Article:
WASHINGTON — China continued its charge in September, posting a 45.5 percent rise in apparel and textile imports over a year earlier. However, a trade deal inked this week and scheduled to take effect Jan. 1 will slow further advances until 2009.
According to the U.S. Commerce Department’s Office of Textiles and Apparel, China’s imports of 1.6 billion square meter equivalents, worth $2.2 billion, further solidifies its position as the number-one source of apparel and textiles. It has been four years since the country saw a month when shipments in the categories to the U.S. fell from the prior year.
The new apparel and textile deal brings more certainty to the sourcing scene and shields U.S. producers by limiting imports of 34 types of Chinese-made goods, from cotton trousers to knit fabric. In all, more than $6 billion in goods will be restrained by the accord.
China’s dramatic rise was prompted by the phaseout of a broader system of quotas in January.
Total apparel and textile imports from the world rose 9.6 percent to 4.6 billion SME, worth $8.4 billion, indicating China’s growth came at the expense of other countries.
Stephen Lamar, senior vice president of the American Apparel & Footwear Association, said vendors will appreciate the certainty the trade deal with China provides.
“We now may be entering a period where it’s more or less a static relationship,” said Lamar. “At least for a couple of years there will be terms of trade that won’t change, that’s the presumption.”
China wasn’t the only gainer in September, though. Also picking up business were Pakistan, with imports swelling 10.9 percent to 277.7 million SME, worth $269.9 million, and India, with imports swelling 14.4 percent to 187.6 million SME, worth $369.5 million.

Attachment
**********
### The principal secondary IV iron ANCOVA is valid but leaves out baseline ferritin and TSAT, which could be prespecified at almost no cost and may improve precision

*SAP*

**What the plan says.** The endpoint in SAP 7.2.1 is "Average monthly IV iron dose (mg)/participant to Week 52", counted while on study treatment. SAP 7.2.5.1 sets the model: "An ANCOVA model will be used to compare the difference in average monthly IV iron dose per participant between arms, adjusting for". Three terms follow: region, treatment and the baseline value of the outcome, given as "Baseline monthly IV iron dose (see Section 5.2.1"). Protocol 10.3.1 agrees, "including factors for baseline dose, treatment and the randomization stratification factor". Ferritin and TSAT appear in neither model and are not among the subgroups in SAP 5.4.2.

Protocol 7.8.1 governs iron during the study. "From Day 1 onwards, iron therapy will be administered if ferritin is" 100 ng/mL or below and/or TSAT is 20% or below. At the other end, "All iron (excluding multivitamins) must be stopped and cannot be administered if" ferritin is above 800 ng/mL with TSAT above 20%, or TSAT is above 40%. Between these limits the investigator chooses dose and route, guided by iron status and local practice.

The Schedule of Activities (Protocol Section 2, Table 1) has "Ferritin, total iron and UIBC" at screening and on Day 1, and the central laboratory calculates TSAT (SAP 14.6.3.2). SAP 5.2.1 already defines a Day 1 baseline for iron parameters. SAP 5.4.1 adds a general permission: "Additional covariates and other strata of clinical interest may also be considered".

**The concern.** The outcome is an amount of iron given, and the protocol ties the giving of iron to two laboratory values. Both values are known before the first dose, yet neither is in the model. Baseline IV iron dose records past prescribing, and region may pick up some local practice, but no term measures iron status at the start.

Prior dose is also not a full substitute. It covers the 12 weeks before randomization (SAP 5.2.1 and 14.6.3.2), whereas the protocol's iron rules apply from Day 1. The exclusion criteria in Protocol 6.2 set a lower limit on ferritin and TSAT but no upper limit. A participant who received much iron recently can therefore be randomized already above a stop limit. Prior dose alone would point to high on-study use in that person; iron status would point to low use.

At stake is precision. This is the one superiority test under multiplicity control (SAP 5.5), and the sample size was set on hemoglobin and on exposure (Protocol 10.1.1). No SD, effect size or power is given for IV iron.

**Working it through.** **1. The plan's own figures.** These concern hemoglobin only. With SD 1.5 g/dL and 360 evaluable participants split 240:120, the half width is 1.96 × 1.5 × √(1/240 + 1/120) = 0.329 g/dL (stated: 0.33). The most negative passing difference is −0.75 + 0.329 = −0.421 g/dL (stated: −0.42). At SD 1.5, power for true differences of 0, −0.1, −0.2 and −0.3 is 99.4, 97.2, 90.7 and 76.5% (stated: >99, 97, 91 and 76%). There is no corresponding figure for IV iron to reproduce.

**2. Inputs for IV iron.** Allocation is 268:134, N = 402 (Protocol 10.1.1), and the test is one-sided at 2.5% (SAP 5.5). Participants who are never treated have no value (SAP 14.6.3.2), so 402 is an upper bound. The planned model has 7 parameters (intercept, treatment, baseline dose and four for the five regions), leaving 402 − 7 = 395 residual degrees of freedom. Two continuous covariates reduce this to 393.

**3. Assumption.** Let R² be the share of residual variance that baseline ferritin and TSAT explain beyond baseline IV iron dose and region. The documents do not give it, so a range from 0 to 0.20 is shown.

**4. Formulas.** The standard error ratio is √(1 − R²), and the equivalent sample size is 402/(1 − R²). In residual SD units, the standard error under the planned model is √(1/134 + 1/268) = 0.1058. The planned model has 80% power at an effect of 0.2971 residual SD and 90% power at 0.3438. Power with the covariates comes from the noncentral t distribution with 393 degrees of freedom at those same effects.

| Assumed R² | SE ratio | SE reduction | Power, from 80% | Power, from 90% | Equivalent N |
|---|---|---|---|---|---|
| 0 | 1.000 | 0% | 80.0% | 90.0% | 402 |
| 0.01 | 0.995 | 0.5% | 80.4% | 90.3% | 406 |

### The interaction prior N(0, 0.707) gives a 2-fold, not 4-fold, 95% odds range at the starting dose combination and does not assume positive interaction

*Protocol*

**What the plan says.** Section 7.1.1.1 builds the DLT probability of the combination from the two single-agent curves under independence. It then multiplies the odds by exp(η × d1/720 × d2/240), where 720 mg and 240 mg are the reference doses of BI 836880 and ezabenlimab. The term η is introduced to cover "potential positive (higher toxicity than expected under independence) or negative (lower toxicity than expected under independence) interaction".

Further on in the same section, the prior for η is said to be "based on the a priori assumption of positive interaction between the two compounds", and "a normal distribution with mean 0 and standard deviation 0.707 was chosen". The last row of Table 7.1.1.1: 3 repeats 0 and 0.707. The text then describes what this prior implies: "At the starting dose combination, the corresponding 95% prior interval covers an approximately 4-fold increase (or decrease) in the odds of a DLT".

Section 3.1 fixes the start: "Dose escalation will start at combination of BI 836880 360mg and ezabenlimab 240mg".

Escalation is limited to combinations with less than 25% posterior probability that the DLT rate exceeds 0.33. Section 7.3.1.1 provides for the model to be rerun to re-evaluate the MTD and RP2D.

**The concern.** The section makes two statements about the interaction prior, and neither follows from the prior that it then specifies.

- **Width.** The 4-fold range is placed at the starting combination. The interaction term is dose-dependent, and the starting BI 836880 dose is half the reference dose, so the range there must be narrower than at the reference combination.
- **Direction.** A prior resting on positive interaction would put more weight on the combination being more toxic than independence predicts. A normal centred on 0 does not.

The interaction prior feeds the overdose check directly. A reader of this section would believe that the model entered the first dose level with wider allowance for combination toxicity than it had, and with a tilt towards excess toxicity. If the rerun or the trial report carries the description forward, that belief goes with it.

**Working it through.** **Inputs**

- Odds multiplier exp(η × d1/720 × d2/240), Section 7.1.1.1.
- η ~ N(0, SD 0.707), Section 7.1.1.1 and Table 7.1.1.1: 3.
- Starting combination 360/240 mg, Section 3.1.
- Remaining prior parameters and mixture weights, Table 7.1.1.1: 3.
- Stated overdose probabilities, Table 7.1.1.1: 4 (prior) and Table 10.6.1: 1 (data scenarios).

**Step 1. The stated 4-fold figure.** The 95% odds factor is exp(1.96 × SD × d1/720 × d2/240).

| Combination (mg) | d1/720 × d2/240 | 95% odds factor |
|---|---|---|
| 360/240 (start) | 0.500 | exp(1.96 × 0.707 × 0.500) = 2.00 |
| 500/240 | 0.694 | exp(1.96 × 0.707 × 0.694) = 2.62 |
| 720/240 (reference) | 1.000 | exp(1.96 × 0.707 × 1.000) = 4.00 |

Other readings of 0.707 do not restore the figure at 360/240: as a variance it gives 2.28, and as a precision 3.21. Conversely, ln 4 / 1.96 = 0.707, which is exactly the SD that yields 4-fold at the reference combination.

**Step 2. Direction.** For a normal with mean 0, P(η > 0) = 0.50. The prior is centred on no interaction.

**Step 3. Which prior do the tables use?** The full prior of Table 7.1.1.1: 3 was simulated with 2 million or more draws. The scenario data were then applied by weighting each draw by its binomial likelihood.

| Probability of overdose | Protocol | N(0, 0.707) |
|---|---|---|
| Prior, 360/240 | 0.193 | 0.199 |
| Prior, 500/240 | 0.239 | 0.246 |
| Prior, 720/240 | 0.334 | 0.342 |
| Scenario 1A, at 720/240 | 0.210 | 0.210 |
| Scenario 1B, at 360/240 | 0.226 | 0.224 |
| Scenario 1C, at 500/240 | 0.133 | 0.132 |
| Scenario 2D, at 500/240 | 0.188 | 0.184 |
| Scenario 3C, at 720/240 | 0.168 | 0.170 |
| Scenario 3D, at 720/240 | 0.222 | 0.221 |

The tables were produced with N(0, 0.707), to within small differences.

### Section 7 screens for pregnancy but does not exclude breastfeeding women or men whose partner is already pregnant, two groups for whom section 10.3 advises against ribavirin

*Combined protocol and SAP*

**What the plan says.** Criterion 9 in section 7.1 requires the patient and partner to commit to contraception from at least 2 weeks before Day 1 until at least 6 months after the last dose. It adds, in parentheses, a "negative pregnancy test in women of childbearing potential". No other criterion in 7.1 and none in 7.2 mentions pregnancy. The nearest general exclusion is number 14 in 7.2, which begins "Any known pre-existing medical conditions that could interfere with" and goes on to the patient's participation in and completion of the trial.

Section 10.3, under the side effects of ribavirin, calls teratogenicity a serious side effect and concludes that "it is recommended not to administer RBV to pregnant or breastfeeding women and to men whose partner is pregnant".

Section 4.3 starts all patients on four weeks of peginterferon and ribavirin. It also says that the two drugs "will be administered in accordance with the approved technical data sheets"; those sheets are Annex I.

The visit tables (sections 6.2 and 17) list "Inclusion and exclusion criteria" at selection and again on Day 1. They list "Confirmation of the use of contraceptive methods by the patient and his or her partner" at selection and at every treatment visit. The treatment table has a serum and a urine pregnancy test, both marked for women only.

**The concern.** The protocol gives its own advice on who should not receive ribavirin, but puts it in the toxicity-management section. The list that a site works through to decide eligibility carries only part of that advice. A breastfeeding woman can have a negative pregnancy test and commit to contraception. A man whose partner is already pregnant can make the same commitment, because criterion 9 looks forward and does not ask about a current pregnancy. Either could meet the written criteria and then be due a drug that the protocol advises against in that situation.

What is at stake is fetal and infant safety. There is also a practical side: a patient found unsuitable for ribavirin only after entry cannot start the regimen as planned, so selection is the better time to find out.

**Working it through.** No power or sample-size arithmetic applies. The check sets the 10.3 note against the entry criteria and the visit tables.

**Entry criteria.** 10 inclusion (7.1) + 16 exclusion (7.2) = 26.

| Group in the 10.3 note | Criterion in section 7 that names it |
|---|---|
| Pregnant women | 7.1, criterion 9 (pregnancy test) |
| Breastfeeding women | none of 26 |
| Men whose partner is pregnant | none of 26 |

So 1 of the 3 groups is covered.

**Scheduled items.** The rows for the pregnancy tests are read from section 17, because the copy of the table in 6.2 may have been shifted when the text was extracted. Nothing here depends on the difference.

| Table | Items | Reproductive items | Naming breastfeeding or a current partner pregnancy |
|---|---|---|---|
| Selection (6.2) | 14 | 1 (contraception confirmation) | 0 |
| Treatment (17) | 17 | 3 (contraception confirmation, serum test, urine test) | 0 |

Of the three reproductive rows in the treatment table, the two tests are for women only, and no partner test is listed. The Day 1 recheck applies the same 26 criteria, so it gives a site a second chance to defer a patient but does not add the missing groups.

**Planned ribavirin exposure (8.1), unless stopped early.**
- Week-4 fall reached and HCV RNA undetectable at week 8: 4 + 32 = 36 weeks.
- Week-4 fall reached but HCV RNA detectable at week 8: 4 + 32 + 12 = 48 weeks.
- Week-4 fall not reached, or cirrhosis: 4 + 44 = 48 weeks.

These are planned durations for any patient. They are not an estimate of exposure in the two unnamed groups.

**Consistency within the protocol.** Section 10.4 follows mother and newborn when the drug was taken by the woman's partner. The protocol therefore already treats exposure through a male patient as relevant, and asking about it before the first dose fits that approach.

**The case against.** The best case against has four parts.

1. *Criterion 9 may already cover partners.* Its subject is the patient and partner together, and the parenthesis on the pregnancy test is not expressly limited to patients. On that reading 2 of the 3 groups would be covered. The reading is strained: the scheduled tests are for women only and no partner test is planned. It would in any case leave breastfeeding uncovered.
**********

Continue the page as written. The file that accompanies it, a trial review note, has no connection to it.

The top two countries losing business in September were Canada, down 12.9 percent to 252 million SME, worth $249.2 million, and Mexico, dipping 7.4 percent to 324.6 million SME, worth $586.4 million.
It isn’t only in the fashion realm where China is flexing its manufacturing muscles.
The U.S. trade deficit with the world totaled $66.1 billion in September, a record $20.1 billion of that with China, according to the Commerce Department. Charles McMillion, president and chief economist of MBG Information Services, said the deficit is one of the most pressing economic concerns for the U.S.
This story first appeared in the November 11, 2005 issue of WWD. Subscribe Today.
“It clearly is unsustainable,” he said. “We can’t continue to consume this much more than we produce indefinitely and so it will require either consuming much less, which means deep recession, or somehow producing much more.”
John Mothersole, senior economist at Global Insight, agreed that trade deficits and the capital the U.S. needs to borrow to sustain them can cause instability, but added, “The development of China is to the long-term benefit of the global economy.”